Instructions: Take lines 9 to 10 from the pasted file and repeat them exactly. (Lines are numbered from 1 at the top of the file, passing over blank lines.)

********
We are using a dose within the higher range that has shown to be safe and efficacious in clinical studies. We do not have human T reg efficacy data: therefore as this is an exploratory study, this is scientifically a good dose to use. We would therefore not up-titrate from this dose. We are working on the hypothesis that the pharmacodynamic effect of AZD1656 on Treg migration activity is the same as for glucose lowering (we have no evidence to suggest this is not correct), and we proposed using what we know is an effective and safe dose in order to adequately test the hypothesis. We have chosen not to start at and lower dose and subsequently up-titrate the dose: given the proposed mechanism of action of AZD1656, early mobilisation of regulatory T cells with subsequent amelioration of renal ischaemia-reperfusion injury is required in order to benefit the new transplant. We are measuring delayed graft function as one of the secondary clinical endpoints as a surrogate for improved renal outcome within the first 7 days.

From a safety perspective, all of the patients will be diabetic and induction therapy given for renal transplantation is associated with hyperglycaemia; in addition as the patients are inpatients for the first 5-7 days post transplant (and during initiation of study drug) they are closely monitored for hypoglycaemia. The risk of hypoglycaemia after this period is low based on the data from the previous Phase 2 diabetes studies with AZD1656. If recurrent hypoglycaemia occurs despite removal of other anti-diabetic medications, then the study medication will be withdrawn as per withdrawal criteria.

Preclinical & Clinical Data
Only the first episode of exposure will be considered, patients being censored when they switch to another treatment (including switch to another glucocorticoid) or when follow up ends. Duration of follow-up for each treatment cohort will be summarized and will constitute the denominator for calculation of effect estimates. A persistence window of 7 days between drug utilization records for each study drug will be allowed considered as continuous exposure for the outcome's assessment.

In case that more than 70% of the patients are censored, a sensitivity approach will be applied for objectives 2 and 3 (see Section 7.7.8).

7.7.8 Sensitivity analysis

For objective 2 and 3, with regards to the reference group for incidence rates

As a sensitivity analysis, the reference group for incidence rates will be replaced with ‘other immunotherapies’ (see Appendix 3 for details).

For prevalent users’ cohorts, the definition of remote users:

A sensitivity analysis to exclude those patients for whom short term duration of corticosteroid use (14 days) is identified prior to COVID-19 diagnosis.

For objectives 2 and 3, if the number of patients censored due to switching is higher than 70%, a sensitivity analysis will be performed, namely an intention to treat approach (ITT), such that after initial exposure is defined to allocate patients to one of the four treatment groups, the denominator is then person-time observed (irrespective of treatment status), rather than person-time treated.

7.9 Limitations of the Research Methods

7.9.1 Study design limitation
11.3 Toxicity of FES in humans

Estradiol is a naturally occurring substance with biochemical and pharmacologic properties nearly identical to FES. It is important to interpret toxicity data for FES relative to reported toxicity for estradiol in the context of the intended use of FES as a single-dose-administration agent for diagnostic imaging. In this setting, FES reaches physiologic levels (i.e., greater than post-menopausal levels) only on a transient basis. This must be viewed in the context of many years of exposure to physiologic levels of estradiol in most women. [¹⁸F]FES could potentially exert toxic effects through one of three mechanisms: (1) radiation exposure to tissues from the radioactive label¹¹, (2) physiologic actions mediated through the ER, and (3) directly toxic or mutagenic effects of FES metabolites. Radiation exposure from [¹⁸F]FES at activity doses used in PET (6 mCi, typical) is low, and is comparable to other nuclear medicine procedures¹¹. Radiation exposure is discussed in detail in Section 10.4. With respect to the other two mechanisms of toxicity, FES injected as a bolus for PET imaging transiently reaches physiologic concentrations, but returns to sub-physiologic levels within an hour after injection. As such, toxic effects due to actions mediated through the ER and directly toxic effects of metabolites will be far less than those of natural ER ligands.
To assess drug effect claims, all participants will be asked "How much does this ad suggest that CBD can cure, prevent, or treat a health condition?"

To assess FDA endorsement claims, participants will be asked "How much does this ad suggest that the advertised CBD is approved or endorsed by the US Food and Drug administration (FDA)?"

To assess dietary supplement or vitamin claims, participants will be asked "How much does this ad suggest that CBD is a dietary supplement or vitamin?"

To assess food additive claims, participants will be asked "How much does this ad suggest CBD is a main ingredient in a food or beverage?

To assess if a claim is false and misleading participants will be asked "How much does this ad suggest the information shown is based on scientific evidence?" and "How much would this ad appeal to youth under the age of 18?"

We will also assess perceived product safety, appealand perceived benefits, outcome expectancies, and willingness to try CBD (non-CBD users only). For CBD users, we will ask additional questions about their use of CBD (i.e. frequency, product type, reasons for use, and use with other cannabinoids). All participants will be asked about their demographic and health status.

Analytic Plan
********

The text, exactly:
For prevalent users’ cohorts, the definition of remote users:

A sensitivity analysis to exclude those patients for whom short term duration of corticosteroid use (14 days) is identified prior to COVID-19 diagnosis.